Thursday we woke to a couple of inches of snow. Surprise! After breakfast we brushed the heavy wet snow off the items that were left out overnight and loaded them wet into our rigs. Turning east at the headquarters building we headed off the mountain towards Frenchglen. The gravel road out was covered in snow but not sloppy or slippery. Once we dropped about 500 feet in elevation the snow was gone and we were once again on dry gravel. The road eventually lost the washboards and smoothed out into a high speed gravel roadbed.

Oregon Highway 205 was a welcome site after fifty miles of gravel road. We turned left towards French Glen and found ourselves part of a cattle drive that was using the road. This was the real deal including cowboys (complete with six shooters and rifles) on horses, dogs, and several hundred head of cattle. One of the cowboys told us to drive on through so we carefully worked our way though the herd and into French Glen.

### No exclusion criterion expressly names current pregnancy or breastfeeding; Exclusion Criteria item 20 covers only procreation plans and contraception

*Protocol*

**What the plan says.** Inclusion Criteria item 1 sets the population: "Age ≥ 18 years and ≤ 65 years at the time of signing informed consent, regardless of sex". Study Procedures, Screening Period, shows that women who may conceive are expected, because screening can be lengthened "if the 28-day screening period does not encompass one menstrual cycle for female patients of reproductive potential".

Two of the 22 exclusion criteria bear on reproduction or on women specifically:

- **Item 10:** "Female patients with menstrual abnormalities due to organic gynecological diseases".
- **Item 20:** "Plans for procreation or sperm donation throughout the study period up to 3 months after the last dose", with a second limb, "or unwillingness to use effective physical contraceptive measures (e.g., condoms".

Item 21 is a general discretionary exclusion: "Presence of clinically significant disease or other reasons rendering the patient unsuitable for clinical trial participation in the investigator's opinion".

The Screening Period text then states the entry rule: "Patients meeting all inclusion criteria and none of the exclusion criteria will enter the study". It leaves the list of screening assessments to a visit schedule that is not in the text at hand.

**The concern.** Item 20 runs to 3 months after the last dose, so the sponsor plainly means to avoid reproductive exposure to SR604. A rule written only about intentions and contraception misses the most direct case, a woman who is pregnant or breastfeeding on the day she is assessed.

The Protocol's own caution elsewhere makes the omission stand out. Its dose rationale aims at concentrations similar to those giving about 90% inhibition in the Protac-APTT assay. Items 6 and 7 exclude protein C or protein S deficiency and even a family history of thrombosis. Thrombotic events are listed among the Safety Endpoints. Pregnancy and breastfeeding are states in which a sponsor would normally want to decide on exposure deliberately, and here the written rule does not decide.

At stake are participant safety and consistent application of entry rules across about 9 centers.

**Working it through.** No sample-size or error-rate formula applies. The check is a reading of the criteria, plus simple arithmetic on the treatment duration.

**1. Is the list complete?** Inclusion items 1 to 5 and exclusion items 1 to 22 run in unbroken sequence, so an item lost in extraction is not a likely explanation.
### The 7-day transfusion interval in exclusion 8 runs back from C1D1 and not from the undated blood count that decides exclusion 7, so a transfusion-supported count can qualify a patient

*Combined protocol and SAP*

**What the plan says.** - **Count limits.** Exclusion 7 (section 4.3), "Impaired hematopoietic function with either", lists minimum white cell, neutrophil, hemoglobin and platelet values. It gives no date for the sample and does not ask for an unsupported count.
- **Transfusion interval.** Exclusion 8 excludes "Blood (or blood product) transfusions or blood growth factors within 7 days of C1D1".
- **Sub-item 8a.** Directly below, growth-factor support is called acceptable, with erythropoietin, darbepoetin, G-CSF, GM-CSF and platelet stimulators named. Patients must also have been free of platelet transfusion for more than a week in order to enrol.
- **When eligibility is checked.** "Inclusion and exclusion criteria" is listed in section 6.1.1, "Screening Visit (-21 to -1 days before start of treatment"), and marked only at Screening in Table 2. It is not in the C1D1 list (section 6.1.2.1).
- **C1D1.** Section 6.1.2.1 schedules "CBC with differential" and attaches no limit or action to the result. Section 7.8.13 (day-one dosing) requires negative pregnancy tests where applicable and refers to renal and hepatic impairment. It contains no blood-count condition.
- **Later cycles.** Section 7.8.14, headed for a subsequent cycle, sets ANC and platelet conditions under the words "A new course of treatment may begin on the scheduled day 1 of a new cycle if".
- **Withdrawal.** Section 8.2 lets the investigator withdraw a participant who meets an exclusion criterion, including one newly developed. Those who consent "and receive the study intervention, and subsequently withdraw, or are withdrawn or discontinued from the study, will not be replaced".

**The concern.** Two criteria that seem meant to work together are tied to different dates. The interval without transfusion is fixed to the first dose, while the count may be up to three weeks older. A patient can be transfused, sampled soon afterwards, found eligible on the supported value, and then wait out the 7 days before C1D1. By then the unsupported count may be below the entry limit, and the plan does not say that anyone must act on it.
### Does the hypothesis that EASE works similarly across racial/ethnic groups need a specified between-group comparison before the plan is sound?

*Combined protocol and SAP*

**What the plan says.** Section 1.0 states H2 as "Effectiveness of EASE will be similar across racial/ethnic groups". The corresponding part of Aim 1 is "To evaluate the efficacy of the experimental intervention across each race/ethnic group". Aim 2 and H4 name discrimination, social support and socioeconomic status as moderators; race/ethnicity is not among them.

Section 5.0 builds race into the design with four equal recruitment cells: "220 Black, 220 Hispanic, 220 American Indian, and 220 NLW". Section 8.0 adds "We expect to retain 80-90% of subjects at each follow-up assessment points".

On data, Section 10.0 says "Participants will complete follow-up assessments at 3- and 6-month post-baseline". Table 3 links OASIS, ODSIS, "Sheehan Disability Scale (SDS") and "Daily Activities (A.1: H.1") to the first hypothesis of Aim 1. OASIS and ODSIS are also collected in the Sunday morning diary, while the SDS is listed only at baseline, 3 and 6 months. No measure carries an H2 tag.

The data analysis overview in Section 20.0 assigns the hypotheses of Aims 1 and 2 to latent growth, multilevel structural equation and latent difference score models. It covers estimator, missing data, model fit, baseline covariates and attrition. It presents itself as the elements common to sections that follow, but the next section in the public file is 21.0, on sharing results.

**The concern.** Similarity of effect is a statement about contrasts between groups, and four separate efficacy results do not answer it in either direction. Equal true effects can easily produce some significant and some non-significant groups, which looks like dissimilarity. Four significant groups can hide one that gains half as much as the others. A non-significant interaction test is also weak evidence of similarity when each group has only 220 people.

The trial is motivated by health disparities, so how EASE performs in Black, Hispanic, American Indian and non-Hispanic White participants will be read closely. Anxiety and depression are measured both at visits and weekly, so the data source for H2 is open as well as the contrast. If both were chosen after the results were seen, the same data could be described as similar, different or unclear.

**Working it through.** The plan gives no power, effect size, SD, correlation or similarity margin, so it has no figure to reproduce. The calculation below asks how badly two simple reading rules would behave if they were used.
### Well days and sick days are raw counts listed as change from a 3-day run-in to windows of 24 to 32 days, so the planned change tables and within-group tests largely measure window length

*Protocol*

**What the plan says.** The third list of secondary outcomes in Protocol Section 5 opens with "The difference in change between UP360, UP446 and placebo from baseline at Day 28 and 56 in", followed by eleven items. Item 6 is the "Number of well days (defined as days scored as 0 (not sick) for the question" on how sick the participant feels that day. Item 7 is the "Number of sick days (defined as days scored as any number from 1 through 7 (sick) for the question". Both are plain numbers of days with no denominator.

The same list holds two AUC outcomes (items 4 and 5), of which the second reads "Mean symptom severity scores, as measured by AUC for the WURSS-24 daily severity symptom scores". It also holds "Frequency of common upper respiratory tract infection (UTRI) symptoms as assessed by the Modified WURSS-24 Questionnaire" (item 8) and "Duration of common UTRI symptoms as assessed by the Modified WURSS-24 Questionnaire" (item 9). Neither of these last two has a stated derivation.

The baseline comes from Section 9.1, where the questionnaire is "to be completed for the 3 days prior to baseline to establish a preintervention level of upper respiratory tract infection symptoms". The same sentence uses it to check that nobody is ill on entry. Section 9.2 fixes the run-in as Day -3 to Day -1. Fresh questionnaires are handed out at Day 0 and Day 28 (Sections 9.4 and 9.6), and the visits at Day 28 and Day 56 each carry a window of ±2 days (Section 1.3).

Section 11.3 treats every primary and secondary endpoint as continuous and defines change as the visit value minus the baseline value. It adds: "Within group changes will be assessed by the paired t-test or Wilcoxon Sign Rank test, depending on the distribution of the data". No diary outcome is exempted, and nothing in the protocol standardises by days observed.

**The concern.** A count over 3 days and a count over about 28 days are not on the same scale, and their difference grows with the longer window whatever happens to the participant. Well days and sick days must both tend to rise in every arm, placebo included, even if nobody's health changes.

Frenchglen is one of the few towns in far SE Oregon. There is a historic hotel, an old store with an eclectic selection of goods including food and local crafts, a school and most importantly (expensive) fuel.

After we bought some goodies and fuel at the store we backtracked a bit to the north entrance to the Steens Mountain Loop Road, the highest road in Oregon. The drive took us past beautiful vistas of aspen trees shimmering in the wind. They were in the middle of the color change filling the slopes with brilliant reds, oranges, and yellows.